Whether or not he wins the Calder Trophy as the NHL’s best rookie this year, Valeri Nichushkin is having a season to remember.
He may not be scoring as much as some hoped and expected, but he brings more to the Dallas Stars than his 29 points indicate, and he is still improving. Drafting Nichushkin 10th overall in the 2013 NHL Entry Draft was the best surprise they could have asked for. A highly-talented forward with a grown man’s body and a dedication to learn and be the best he can be is not often found outside of the first five picks. If not for the “Russian factor” that general managers fear these days, there is no doubt he would have been a top-five, possibly even a top-three pick.
Nichushkin’s qualities when drafted were mouth-watering for teams to analyze. His 6-foot-4, 205 pound body was already built for the NHL. He was strong, fast and had tremendous balance, making him difficult to knock off the puck. His speed tortured defensemen. As if that was not enough, his hands were deadly whether or not he used the other skills mentioned. He can thread the needle on a pass up ice, hit his target from a distance, or tuck it into a tight space after several dekes. With 62 games under his belt now, he not only improved those skills, but he’s adding and developing new ones that will help make him a complete player, not just an offensive threat.
His 13 goals and 29 points place him out of the top five rookies in the league for both categories. At this point in his career, the Stars will take what production he has put up, because he is working hard at being a better overall player.
His back-checking is tremendous, and he has only gotten better at over the course of the season. While he still is not on the ice in the final minute of a one-goal game, he has gotten much better at clearing the zone and securing the puck past the blue line. His forecheck has more purpose, and he is not afraid to finish his checks.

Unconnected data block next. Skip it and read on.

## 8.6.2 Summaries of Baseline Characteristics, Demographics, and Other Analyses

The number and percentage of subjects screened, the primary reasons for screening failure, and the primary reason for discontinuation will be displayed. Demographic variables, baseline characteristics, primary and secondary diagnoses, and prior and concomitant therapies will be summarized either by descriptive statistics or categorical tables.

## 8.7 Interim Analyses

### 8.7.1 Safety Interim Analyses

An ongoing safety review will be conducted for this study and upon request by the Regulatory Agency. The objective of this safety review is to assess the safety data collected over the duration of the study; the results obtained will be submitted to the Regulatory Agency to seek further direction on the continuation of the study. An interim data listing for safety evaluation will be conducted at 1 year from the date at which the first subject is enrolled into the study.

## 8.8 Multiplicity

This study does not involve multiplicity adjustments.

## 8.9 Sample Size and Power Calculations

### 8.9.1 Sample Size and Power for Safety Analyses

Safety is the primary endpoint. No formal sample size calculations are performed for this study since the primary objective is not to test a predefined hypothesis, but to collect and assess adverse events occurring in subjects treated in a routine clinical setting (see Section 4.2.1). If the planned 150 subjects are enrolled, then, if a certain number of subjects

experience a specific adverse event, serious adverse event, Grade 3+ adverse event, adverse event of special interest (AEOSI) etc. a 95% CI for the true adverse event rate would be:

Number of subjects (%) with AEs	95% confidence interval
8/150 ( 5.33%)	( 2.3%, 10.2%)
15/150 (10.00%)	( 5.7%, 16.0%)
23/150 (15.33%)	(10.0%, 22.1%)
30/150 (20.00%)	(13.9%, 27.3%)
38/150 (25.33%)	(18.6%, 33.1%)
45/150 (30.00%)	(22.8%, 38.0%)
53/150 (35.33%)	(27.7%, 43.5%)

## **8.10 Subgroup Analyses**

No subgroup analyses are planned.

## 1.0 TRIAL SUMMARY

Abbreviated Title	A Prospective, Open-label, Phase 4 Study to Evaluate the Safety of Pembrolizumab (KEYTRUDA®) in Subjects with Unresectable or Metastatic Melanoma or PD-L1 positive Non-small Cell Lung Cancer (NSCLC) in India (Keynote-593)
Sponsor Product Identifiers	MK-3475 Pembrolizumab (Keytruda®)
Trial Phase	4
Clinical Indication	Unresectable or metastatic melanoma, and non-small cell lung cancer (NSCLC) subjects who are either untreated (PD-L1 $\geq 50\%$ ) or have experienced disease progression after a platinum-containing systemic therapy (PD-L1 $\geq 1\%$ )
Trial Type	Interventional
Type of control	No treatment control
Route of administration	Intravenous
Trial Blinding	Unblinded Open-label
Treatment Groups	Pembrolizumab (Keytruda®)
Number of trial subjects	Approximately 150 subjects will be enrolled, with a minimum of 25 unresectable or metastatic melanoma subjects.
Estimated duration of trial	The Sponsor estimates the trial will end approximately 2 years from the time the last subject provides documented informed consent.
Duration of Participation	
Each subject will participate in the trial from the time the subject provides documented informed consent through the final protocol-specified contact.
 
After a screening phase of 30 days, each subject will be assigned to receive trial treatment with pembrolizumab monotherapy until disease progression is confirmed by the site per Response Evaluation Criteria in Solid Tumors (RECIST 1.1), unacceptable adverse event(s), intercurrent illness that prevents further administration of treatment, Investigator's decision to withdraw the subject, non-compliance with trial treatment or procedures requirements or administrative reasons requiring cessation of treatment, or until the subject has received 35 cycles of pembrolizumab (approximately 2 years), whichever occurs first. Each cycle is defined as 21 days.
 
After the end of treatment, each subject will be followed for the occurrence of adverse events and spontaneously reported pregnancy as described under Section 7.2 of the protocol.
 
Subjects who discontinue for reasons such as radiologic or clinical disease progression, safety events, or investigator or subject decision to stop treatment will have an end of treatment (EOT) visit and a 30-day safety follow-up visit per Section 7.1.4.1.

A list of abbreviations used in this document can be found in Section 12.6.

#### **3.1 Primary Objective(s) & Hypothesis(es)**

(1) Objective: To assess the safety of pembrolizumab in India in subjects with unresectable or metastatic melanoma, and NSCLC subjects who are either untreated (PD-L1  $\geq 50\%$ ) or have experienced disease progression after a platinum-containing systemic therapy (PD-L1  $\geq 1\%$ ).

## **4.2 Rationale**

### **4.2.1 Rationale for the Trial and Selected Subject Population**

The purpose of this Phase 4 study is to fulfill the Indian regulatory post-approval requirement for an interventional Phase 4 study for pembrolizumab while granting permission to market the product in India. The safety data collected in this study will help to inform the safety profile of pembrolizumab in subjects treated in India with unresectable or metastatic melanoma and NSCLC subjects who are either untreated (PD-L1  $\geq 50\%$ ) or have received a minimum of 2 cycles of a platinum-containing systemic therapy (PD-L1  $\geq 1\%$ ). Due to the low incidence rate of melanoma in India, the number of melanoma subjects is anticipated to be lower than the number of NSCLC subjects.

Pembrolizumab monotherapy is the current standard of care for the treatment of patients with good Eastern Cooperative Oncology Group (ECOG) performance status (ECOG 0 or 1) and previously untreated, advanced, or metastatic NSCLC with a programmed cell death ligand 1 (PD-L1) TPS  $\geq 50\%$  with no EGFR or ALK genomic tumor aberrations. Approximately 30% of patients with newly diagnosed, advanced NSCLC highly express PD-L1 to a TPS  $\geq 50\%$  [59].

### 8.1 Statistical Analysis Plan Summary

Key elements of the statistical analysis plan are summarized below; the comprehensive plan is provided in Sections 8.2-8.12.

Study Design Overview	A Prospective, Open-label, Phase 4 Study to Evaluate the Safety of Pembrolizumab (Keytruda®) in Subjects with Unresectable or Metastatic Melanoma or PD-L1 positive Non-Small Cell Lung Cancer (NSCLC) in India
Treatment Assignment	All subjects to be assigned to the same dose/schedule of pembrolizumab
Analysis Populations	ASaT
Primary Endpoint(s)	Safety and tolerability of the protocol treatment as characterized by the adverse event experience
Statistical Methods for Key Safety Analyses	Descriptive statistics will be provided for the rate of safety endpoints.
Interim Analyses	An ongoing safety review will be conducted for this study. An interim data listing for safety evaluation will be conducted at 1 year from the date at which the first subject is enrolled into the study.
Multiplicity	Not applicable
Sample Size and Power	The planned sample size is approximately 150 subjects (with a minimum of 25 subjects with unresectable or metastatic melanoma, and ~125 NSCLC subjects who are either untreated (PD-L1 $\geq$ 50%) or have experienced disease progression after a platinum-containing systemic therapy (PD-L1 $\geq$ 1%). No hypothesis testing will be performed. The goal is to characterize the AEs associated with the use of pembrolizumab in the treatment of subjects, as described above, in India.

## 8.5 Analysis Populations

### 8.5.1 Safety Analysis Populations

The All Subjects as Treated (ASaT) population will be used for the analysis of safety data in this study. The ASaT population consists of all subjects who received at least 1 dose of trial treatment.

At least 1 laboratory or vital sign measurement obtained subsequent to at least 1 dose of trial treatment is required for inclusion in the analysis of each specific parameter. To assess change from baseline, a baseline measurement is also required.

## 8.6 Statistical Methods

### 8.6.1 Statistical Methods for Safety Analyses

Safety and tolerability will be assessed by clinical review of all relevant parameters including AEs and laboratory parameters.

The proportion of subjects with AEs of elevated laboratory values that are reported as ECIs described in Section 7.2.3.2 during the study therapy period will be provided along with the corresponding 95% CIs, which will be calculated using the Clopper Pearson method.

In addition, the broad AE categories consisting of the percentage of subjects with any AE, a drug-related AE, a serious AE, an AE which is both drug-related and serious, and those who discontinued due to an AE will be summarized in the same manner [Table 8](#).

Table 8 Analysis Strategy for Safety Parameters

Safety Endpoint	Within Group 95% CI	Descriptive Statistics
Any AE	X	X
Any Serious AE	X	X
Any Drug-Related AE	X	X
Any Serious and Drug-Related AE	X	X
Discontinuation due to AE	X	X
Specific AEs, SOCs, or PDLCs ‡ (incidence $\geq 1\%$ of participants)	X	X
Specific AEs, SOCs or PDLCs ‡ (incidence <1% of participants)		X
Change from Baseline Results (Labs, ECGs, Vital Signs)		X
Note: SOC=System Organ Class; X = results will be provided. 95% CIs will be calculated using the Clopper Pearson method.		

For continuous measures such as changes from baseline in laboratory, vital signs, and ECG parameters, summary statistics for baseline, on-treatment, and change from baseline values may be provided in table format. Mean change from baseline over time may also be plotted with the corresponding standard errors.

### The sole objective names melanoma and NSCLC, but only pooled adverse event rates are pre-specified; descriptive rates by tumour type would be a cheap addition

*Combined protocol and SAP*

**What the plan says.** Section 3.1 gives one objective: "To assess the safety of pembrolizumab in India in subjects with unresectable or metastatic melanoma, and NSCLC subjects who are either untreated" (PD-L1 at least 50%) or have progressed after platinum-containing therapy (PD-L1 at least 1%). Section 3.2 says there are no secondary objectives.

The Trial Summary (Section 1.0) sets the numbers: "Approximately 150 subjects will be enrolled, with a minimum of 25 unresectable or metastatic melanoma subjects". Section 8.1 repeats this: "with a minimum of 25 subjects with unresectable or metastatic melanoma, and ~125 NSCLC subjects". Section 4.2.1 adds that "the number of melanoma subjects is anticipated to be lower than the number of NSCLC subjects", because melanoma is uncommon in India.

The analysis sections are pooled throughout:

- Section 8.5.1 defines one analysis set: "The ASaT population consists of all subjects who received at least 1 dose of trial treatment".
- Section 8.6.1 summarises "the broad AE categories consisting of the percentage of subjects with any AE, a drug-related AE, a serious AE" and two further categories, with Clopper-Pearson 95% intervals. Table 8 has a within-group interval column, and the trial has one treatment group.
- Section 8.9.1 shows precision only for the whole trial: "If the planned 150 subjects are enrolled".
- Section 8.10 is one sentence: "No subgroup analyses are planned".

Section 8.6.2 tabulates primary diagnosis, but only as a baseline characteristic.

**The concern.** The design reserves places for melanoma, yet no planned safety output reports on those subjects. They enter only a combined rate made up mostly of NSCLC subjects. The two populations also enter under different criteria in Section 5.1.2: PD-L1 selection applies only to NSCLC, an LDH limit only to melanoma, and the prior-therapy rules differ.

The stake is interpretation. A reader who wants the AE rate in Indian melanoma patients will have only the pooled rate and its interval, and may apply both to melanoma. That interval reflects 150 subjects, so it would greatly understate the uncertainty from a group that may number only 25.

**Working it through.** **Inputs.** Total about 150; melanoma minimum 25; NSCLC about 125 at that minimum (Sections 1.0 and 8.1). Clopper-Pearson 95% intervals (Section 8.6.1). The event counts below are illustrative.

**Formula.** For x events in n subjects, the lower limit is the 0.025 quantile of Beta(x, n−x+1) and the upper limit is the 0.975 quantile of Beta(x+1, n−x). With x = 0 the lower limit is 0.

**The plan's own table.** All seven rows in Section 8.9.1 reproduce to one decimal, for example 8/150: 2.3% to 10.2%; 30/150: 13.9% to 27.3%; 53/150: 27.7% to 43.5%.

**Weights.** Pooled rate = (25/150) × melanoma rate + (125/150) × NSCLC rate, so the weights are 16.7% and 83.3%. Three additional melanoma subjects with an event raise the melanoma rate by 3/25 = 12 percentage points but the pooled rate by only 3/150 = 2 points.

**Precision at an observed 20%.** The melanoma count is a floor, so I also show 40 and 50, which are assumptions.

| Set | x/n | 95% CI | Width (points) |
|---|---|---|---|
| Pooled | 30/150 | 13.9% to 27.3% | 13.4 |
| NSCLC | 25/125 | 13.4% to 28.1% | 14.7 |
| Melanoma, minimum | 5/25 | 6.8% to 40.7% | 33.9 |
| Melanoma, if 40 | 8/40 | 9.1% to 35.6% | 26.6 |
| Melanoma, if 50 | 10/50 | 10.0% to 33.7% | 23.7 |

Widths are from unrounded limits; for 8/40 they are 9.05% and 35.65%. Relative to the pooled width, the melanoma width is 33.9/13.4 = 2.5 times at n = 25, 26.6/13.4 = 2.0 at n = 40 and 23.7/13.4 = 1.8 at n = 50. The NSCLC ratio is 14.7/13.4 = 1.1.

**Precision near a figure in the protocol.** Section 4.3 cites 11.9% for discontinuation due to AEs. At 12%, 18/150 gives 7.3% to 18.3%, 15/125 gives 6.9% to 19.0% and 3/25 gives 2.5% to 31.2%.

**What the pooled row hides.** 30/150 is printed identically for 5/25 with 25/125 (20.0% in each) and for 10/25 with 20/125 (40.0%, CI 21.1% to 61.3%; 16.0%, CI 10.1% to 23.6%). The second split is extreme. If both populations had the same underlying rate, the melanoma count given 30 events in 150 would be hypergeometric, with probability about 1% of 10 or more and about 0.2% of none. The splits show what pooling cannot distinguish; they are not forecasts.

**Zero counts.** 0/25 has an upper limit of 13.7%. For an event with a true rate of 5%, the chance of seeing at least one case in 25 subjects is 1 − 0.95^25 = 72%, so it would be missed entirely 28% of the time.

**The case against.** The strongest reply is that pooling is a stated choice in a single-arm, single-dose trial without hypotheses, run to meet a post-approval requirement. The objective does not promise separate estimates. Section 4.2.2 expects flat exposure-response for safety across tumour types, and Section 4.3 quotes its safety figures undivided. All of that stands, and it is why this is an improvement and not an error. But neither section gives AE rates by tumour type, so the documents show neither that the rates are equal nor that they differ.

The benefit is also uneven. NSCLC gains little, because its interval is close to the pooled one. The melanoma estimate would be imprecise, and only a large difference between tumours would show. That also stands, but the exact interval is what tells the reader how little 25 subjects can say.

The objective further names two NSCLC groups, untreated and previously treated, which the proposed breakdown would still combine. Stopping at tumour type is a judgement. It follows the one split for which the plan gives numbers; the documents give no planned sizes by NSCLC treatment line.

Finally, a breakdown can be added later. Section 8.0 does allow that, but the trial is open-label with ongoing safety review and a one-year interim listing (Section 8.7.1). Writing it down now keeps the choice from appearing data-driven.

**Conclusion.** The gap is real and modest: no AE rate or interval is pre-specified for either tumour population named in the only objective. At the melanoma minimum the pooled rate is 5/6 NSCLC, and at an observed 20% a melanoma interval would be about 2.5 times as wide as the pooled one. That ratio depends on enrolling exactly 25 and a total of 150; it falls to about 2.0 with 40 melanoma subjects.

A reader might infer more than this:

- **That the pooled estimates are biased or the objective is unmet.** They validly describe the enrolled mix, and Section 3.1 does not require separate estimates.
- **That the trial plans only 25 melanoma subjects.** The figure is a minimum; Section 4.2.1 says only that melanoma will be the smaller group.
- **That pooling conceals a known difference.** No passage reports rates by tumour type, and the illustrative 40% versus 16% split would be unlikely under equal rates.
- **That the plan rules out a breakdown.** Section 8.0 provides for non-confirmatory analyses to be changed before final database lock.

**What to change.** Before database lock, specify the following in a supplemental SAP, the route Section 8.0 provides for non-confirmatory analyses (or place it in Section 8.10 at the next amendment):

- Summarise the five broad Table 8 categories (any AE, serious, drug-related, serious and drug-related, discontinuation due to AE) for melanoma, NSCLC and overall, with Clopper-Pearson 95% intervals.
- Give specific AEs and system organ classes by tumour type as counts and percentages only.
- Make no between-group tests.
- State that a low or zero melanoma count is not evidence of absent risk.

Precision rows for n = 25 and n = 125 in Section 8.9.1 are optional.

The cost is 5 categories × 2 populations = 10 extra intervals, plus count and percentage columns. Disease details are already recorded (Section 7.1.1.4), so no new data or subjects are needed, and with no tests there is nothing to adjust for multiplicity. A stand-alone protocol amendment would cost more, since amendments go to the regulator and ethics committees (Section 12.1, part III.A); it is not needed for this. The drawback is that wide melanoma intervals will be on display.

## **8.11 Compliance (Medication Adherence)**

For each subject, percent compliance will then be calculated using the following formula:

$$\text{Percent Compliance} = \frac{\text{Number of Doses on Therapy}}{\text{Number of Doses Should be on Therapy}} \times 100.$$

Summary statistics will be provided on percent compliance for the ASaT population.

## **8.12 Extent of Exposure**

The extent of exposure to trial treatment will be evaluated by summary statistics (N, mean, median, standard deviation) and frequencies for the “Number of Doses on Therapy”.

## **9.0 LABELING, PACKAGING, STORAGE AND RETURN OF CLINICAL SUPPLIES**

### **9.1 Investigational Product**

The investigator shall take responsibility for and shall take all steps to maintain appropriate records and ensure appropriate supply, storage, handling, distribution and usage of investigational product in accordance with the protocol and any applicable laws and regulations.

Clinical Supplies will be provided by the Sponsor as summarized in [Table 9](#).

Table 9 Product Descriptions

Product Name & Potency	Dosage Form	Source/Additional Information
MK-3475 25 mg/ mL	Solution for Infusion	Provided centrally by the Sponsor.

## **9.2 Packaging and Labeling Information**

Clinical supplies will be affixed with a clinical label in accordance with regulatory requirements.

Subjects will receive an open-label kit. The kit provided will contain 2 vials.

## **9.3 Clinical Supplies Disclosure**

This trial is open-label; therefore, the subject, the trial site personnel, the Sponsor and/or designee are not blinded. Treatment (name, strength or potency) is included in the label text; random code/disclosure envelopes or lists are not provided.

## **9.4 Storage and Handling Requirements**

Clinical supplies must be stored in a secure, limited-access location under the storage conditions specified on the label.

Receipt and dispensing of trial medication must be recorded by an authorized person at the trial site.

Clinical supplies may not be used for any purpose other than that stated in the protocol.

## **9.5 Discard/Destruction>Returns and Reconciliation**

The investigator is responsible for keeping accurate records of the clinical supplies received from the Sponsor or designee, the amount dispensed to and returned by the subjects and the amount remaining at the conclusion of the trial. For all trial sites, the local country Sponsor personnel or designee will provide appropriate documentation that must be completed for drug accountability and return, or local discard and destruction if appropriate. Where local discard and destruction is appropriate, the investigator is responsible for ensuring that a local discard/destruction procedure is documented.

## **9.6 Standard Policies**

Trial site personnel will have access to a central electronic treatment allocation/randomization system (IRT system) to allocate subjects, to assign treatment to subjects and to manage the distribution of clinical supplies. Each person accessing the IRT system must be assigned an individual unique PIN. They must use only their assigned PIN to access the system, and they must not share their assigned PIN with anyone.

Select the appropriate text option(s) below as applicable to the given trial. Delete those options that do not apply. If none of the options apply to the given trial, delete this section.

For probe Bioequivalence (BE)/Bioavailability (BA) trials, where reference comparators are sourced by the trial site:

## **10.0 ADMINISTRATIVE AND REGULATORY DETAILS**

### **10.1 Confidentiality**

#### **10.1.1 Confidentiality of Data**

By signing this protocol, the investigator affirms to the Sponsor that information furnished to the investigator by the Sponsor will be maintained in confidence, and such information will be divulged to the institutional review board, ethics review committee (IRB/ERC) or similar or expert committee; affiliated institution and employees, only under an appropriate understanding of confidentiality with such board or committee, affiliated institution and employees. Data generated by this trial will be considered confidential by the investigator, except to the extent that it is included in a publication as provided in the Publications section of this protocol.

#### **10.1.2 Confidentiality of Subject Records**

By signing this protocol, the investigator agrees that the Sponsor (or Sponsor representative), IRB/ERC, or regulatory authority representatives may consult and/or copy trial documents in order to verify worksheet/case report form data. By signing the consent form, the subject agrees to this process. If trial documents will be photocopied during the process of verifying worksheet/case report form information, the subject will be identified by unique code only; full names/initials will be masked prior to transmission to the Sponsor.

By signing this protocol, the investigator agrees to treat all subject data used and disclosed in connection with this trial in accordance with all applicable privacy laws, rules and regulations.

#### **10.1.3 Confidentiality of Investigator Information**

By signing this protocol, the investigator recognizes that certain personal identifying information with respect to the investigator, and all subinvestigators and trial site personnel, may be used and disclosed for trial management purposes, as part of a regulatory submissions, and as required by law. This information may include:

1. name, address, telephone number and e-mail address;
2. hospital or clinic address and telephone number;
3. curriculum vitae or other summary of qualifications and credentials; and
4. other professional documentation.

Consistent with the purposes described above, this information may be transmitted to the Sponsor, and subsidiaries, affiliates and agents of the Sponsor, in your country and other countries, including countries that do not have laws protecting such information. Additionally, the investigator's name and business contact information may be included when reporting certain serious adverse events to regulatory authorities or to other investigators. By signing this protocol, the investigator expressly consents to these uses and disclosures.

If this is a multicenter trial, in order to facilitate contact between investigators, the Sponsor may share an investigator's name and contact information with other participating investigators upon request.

Earlier in the season, Nichushkin had the bad habit of overextending his shifts. He would remain on the ice long after his linemates sat on the bench. He has learned to be more disciplined with his shifts, which alone has helped the team defensively and helped him avoid being as fatigued as before.
Nichushkin has played throughout the lineup this season, but he was most effective on the top line with Jamie Benn and Tyler Seguin. They will look to rekindle that chemistry, as Nichushkin has been moved up to rejoin the dynamic duo, at least temporarily.
There was a lot of talk before the season began that Nichushkin should be a finalist for the Calder Trophy, but it does not dictate whether or not he had a good rookie season. There is still plenty of time to add to his point total. Even if he maintains his current pace, he has learned and developed so much this season that will surely help him in the future.
Either way, Nichushkin being a Calder Trophy finalist should not dictate whether or not he had a good rookie season. His future has only been made brighter with all of the lessons, experiences and growth he has undergone this season.